Wednesday, March 11, 2009

Shakespeare's Starling

All the European Starlings in North America descended from 100 birds released in New York's Central Park in the early 1890s. A group dedicated to introducing America to all the birds mentioned in Shakespeare's works set the birds free. Today, European Starlings range from Alaska to Florida and northern Mexico, and their population is estimated at over 200 million birds.

It is believed to be responsible for a decline in native cavity-nesting bird populations, but a study in 2003 found few actual effects on populations of 27 native species. Only sapsuckers showed declines because of starlings, and other species appeared to be holding their own against the invaders. You can help scientists learn more about this species by participating in the Celebrate Urban Birds! project. (info from All About Birds)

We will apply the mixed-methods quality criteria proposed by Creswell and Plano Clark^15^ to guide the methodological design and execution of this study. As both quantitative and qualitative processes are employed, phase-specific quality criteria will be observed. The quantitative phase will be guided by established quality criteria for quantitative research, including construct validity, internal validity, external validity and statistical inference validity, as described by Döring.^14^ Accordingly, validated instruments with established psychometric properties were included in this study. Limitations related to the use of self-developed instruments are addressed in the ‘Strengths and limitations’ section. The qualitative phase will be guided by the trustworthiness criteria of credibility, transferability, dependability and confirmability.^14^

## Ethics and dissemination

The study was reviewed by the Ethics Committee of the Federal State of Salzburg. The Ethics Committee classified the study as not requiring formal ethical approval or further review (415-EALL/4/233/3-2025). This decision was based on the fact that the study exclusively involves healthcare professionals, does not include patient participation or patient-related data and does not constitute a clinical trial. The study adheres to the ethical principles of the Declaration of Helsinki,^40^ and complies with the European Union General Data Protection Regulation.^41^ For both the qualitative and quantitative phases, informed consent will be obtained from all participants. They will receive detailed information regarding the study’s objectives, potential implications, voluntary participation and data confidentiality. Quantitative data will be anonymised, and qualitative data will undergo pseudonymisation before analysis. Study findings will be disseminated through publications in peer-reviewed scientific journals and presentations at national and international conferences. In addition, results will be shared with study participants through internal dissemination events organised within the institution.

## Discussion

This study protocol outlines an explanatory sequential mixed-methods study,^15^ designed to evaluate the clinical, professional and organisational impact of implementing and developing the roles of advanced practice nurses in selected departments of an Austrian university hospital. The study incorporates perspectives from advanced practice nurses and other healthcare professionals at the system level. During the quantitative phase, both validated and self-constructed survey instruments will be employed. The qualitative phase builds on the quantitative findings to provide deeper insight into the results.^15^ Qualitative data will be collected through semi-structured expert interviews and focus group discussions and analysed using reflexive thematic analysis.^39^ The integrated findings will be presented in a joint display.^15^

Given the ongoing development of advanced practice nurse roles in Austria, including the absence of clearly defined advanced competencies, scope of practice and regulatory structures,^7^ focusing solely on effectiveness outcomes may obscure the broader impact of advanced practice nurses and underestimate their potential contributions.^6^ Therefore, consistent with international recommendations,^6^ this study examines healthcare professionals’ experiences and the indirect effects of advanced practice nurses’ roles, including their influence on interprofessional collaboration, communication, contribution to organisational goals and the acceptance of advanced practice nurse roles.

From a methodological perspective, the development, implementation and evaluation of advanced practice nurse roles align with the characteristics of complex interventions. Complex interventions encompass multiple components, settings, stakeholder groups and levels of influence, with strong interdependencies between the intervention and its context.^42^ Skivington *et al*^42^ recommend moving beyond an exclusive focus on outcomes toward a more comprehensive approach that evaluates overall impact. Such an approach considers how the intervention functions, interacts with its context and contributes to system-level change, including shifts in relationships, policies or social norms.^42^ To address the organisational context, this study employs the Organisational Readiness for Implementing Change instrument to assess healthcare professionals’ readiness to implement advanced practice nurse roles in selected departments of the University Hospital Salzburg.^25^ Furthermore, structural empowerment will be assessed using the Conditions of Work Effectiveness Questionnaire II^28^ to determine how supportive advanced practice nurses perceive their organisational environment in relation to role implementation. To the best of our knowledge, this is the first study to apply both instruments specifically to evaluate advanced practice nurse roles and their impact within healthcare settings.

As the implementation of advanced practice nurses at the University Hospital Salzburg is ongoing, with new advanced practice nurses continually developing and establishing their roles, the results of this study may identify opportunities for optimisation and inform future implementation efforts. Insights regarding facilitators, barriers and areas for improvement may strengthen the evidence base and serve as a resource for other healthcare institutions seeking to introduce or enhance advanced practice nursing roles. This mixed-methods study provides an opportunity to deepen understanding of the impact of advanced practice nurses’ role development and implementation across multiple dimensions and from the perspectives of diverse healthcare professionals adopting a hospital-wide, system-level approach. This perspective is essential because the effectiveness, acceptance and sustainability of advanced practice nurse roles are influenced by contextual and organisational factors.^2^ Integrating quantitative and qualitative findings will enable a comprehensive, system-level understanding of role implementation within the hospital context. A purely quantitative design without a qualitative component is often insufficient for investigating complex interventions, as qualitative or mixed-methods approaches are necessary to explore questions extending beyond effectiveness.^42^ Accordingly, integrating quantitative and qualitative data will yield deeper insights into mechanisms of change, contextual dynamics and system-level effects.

The Starling is actually a pretty and interesting bird if you take the time to watch it. In the right lighting it will have some pretty cool colors along with all the spots. Starlings can frequently be found along Spring Valley Creek at Avimor. I found a few this morning already taking up residence in some woodpecker holes.
I'm a fan of Shakespeare, but I couldn't recall where in all of his works a Starling is mentioned so I looked it up. Here it is:

The starling is mentioned only once by Shakespeare, in a passage which shows that in his time this bird, which has so remarkable a power of imitation, was taught to say some words. The fiery Hotspur declares that although the King had forbidden him to speak of Mortimer he would find his Majesty...

“When he lies asleep,
And in his ear I’ll holla ‘Mortimer!’
Nay, I’ll have a starling shall be taught to speak
Nothing but ‘Mortimer,’ and give it him,
To keep his anger still in motion.”
[1st Henry IV – I, 3]

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